Recent trends show that the World Bank is not serious about the social and environmental policies it trumpets at global conferences. Senior World Bank staff in its India office indicated that they neither know nor care about procedures that are supposed to make its infrastructure lending socially responsible. The Bank management appears to have no interest or political will to follow their own best practice guidelines and take minimal steps to challenge the vested interests of governments and corporations which often dominate when infrastructure is built.
In the mid 1990s the World Bank almost entirely withdrew from lending to large dams after campaigners publicised the many problems with projects including the Sardar Sarovar dam on the Narmada river in India. But last year the Bank issued an Infrastructure Action Plan and a Water Sector Strategy indicating a renewed interest in supporting such projects.
Infrastructure development is urgently needed but should be done so as to meet community needs. Vested interests of politicians, governments, aid bureaucracies and equipment suppliers favour the promotion of new centralized, capital-intensive investments over the efficient management of existing infrastructure. Foreign consultants subsidised through trust funds are favoured over domestic expertise, and entrench a bias for imported equipment financed by foreign capital.
This is Washington speak
In a meeting with NGOs last November, World Bank vice president Nemat Shafik, agreed that such vested interests needed to be balanced by comprehensive, participatory and accountable processes of options assessment. Following the report of the World Commission on Dams the Bank agreed that ‘gaining public acceptance’ was an important objective and in July 2003 produced a sourcebook stating that: “stakeholder involvement and the assessment of options are important elements in the preparation of World Bank supported water resources and energy projects. Sector plans will no longer be just technical exercises undertaken solely by professionals.”
India – an important test case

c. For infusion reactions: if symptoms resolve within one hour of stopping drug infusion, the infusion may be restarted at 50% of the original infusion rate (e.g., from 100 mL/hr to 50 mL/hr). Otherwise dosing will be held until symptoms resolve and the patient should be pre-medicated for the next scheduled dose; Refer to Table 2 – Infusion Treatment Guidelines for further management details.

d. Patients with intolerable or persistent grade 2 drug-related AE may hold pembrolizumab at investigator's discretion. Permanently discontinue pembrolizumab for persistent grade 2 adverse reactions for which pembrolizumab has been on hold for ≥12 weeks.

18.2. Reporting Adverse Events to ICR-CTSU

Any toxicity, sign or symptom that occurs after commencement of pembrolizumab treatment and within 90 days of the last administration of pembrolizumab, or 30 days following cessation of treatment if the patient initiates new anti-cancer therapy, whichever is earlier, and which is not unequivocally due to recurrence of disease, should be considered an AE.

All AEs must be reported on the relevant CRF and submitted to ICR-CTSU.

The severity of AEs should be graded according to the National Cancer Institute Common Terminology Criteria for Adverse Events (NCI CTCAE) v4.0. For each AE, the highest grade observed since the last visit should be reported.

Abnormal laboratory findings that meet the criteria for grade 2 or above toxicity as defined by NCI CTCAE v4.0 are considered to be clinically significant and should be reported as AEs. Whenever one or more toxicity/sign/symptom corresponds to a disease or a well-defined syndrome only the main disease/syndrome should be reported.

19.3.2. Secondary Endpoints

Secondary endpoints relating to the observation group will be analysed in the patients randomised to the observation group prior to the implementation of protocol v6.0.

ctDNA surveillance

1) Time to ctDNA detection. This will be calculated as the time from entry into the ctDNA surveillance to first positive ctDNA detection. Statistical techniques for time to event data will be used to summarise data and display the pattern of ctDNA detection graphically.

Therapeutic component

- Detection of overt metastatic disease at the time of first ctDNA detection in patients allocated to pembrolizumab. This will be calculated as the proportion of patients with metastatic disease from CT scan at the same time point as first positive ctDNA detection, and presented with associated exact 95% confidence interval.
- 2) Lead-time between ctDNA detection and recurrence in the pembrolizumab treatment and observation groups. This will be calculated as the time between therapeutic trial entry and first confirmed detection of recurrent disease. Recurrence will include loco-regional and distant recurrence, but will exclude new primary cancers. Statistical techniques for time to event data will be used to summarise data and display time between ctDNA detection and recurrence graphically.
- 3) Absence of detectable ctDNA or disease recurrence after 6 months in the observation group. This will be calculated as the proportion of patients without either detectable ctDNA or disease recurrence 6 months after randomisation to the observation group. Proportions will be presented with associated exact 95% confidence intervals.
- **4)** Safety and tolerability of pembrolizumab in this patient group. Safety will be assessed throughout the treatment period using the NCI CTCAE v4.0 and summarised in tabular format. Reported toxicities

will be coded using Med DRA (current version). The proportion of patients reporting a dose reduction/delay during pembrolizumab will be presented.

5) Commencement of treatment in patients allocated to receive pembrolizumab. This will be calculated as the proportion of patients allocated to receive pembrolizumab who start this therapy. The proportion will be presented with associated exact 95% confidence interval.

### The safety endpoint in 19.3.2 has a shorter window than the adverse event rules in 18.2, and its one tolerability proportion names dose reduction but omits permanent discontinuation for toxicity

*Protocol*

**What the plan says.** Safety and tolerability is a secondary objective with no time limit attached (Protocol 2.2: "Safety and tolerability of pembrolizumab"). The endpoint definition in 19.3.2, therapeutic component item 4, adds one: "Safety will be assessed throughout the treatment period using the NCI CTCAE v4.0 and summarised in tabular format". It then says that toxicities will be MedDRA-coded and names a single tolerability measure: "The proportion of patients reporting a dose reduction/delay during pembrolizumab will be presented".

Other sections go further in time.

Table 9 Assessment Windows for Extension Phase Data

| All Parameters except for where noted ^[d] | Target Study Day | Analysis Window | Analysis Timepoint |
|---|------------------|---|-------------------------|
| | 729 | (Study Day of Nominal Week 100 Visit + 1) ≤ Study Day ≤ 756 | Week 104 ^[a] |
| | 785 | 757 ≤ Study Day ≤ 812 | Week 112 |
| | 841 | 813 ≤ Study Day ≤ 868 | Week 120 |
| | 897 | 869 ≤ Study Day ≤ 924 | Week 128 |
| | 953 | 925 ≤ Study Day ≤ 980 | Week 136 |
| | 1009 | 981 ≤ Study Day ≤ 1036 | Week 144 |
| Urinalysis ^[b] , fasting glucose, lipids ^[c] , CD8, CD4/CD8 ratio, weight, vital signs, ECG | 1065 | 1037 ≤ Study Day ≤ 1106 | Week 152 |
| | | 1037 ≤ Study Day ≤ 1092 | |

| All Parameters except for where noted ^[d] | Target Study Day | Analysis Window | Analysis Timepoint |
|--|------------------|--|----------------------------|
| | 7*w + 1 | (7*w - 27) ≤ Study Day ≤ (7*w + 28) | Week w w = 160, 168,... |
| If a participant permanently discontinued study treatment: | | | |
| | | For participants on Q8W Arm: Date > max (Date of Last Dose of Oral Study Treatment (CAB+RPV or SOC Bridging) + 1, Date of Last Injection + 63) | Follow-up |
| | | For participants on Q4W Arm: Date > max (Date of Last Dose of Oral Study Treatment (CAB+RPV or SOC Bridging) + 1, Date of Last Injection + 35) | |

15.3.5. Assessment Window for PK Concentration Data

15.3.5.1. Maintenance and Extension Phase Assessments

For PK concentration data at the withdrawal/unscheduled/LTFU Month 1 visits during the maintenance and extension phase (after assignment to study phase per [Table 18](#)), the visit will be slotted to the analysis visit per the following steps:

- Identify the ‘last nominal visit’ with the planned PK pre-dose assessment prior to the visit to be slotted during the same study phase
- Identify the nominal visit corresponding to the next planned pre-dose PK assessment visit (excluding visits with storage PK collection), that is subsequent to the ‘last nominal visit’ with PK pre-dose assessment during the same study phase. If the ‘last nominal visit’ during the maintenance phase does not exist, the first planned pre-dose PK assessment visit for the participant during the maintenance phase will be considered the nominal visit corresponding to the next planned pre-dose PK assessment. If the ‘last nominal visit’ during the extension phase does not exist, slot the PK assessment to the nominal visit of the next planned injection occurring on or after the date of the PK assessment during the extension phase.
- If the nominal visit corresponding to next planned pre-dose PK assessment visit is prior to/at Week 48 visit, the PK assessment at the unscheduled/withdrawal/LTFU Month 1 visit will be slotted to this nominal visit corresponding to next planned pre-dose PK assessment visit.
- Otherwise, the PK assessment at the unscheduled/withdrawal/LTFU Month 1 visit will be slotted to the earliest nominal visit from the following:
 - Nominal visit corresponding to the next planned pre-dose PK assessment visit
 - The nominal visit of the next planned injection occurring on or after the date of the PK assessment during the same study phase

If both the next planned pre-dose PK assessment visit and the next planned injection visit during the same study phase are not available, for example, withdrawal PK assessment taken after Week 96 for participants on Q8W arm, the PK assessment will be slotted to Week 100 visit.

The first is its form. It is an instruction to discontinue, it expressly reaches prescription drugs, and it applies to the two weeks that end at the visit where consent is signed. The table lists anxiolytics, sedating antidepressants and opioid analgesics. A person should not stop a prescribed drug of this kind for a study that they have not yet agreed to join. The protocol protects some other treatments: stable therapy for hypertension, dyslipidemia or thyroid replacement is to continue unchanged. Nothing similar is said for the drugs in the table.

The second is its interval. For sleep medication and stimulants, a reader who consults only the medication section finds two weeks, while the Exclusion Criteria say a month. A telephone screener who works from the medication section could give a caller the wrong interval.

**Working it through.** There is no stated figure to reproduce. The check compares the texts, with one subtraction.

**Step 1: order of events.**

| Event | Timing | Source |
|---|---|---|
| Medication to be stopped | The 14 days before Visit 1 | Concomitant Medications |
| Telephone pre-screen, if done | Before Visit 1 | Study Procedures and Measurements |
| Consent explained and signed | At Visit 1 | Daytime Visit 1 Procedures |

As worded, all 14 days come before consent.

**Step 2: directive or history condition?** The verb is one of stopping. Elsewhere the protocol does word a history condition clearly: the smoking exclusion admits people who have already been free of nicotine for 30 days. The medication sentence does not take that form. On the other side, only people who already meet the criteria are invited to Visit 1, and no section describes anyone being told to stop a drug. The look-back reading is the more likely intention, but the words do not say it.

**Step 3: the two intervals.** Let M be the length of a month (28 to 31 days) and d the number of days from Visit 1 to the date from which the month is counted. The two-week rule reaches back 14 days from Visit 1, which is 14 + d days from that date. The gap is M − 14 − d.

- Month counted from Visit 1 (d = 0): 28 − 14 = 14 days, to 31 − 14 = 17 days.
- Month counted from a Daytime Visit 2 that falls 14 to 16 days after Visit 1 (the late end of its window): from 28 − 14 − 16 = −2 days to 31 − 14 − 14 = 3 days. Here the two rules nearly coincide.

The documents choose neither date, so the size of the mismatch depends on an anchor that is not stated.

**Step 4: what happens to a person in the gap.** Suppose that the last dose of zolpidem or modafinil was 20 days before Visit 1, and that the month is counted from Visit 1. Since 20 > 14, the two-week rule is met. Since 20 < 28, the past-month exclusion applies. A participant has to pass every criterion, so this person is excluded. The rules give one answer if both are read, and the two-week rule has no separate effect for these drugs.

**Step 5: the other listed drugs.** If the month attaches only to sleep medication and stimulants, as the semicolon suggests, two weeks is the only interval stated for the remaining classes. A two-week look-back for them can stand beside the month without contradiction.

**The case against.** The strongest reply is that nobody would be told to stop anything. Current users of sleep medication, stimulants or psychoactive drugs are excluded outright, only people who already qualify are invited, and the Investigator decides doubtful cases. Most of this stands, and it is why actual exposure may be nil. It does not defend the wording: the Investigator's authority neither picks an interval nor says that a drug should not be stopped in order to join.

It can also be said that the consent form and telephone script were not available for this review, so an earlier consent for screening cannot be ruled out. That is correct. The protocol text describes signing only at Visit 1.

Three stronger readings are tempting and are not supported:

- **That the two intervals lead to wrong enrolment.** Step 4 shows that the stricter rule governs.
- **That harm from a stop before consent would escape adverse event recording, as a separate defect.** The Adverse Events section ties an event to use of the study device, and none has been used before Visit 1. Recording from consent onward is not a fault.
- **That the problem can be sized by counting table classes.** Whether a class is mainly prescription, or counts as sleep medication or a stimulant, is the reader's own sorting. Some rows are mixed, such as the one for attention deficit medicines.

India is the largest single recipient of World Bank lending in cumulative terms, having borrowed $59 billion, including for many dams and other megaprojects. Numerous studies have demonstrated that Indian large dams have an abysmal social, environmental and economic track record. They have displaced at least 42 million people, often without rehabilitation. A 2002 Operations Evaluation Department (OED) report found that in India, “the Bank still has good reasons to be wary of projects involving resettlement”. Yet the Bank refuses to accept responsibility for the continuing impacts of the projects it has backed and is actively considering investments in new high-risk projects.
Two of the key authors of the World Bank’s infrastructure and water strategies are now based in India, where the government is very keen to get Bank support for new dam projects. They are Praful Patel, vice president for South Asia, and John Briscoe, the senior water advisor. In December 2003, the World Bank announced that it would double its lending for India within two years, and that all additional lending would likely go into infrastructure. In February a Bank official told the Economic Times: “We are identifying possible hydro projects and talks are on with power corporations.” In recent weeks Briscoe and other Bank officials visited the Narmada Sagar project, which has a record of brutal evictions, and dams in the Himalayas. The Bank’s private sector arm is also considering providing a guarantee for another project on the Narmada river, the Omkareshwar dam. This would displace an estimated 50,000 people and no environmental impact assessment has been done.